Diets of the World: The Japanese Diet
Japanese Recipes continued...
2. Heat the oil in a medium skillet over medium-high heat. Add the red
peppers and saute for 30 seconds. Add the burdock root and saute until tender,
about 3 minutes; it will appear translucent on the surface. Stir in the carrot
and saute for 2 minutes.
3. Reduce the heat to low and add the sake, soy, mirin, and sugar. Stir the
vegetables for 1 minute more to allow them to absorb the sauce. Remove and
discard the red peppers and arrange the vegetables in a mound in the center of
a serving bowl and garnish with the sesame seeds.
Excerpted from Japanese Women Don't Get Old or Fat by Naomi Moriyama
and William Doyle. Copyright © 2005 by Naomi Moriyama and William Doyle.
Excerpted by permission of Delta, a division of Random House, Inc. All rights
reserved. No part of this excerpt may be reproduced or reprinted without
permission in writing from the publisher.
Beef Over Rice
Here's a perfect example of how Japanese home cooks create a delicious
and filling beef dish -- with very small portions of beef. An abbreviated
version of sukiyaki (a combination of thinly sliced beef and vegetables in a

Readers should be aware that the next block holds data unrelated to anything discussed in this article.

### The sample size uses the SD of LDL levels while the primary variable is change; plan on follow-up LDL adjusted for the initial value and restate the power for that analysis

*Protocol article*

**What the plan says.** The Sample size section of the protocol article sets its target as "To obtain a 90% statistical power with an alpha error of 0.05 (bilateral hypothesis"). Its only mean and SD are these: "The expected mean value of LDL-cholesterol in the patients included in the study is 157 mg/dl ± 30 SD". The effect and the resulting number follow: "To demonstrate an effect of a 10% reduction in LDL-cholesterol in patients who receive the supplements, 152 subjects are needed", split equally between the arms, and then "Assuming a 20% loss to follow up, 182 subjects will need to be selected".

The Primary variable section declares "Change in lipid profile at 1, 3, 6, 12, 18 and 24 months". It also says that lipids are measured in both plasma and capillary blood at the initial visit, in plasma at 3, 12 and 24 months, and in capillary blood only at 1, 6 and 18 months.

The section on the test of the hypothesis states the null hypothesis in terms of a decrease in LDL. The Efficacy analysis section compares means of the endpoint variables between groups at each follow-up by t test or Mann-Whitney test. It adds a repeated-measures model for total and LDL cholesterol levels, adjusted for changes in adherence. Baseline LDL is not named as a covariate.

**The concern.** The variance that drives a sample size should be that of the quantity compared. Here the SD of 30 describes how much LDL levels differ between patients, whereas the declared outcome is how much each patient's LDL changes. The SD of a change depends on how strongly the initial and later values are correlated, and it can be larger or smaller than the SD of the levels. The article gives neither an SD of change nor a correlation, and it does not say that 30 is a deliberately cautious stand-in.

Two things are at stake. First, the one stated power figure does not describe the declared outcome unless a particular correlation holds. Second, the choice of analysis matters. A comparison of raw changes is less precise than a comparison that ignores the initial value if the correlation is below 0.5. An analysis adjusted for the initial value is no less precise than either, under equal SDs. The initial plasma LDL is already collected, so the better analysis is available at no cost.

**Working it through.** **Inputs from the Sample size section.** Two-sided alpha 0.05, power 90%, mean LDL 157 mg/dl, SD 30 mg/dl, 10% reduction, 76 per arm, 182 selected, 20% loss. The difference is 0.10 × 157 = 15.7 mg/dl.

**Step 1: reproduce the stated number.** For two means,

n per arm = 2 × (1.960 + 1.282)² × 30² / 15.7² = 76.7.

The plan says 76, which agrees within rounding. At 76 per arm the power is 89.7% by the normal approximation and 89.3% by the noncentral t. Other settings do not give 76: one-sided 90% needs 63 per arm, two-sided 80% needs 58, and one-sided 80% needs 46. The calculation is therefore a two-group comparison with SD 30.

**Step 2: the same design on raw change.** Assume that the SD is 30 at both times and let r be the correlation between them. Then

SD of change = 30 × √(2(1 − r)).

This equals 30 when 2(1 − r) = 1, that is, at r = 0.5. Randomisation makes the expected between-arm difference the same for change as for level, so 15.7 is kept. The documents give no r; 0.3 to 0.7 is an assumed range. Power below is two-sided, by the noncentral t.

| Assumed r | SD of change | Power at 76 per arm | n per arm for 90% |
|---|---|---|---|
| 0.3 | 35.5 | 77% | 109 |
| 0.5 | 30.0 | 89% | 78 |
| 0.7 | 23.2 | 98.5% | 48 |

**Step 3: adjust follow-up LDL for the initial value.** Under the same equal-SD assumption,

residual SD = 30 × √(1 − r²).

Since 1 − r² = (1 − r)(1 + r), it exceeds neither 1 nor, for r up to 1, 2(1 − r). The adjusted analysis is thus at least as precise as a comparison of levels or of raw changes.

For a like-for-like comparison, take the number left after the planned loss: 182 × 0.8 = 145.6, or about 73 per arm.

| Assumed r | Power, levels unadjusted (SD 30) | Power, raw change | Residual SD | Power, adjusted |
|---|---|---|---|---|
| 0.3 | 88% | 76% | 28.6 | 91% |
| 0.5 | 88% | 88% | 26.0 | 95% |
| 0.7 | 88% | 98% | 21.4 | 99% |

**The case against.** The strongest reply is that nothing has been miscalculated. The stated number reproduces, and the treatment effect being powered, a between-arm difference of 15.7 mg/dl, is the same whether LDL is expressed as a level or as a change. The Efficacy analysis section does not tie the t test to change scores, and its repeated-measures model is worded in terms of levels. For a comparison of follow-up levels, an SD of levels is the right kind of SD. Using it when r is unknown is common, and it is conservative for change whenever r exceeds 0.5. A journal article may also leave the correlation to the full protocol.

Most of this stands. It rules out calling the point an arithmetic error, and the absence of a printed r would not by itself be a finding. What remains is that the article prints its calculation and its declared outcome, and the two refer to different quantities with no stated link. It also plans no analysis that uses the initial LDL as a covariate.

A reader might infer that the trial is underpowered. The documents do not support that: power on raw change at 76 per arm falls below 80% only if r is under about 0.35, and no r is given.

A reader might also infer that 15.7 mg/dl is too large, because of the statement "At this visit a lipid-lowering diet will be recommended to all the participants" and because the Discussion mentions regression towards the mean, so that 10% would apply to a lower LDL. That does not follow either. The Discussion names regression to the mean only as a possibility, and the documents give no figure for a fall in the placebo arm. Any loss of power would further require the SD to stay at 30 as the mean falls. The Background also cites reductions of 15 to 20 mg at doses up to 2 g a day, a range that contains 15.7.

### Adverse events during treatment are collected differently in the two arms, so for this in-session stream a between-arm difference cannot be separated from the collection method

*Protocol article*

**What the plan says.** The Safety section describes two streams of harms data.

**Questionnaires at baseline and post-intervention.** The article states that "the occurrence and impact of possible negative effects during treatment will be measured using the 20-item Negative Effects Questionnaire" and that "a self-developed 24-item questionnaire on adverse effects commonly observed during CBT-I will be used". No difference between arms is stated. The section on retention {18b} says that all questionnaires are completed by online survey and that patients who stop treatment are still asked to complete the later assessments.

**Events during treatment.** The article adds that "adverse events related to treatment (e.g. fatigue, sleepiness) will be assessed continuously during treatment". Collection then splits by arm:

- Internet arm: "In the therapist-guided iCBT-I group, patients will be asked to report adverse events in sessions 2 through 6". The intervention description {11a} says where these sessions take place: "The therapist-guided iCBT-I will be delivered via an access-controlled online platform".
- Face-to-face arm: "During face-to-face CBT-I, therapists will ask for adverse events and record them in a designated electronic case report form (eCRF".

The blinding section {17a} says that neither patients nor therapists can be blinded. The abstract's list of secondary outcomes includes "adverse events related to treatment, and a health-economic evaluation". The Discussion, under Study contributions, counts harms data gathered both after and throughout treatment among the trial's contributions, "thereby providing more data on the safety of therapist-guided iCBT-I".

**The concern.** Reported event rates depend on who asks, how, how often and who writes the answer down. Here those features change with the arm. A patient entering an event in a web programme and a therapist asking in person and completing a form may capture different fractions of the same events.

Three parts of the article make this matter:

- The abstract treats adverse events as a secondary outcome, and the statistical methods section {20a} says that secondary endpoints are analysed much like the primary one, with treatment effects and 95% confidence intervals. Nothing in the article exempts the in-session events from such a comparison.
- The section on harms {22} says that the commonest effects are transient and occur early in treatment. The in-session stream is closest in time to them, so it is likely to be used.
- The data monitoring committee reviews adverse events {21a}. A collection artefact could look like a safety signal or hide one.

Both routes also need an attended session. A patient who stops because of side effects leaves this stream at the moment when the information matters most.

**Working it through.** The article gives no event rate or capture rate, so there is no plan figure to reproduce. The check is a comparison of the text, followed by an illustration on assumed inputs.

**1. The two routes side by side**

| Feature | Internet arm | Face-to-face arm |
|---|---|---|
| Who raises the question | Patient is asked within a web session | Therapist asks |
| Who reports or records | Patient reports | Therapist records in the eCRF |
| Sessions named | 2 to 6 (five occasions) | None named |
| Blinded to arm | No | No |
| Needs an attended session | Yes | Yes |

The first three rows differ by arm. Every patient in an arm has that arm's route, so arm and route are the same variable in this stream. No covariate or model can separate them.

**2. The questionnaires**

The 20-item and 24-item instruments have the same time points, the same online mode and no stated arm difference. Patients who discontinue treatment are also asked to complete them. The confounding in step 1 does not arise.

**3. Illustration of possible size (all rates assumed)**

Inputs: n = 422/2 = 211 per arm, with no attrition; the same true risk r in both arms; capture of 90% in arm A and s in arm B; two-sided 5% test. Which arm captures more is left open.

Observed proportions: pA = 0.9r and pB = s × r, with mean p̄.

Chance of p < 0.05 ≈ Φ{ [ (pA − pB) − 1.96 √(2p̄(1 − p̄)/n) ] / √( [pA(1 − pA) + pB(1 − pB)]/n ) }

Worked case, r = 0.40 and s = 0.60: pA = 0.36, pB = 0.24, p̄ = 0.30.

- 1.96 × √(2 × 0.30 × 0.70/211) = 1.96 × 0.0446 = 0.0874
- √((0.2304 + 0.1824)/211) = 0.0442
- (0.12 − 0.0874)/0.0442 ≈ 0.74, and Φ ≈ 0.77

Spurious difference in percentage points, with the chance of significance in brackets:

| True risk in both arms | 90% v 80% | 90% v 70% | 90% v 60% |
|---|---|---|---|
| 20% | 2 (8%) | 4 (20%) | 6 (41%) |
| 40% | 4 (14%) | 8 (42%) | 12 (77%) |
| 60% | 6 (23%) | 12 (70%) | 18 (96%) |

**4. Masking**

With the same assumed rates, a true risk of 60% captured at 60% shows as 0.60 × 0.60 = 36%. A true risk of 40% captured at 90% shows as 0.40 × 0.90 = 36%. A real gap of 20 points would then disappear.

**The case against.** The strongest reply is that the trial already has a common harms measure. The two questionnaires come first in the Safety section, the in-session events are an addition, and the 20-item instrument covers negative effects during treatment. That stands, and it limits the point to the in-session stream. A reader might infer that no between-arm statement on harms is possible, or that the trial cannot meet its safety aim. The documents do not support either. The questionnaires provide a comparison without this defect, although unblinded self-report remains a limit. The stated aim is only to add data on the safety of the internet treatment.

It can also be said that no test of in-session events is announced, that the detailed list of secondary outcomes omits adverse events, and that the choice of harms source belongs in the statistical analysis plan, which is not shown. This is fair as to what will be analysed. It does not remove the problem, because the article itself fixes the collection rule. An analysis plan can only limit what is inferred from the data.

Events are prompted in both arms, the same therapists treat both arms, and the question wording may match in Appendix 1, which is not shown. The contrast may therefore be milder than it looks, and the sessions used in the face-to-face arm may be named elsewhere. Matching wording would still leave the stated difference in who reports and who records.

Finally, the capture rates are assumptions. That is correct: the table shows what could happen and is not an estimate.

sweet soy broth), this is spooned over hot cooked rice in a bowl.
Thinly sliced beef is available in the freezer section of most Japanese
markets. It's convenient to use, extremely tender and perfect for this healthy
cold-weather dish. If you choose to purchase the beef in a regular market,
freeze the meat before you cut it. This will enable you to carve it (with an
extremely sharp knife) into paper-thin slices.
I often think that the best part of this beef bowl isn't the beef, but
the hot nutty rice saturated with the sweet beef juices.
2 cups dashi (a fish-and-sea-vegetable stock, available online or in Asian
¼ cup sake (rice wine)
1 medium yellow onion, peeled, halved and cut into thin crescents
1 Tokyo negi (or 1 small leek), with roots and rough portion of the top cut
off, cleaned, rinsed and cut diagonally into thin slices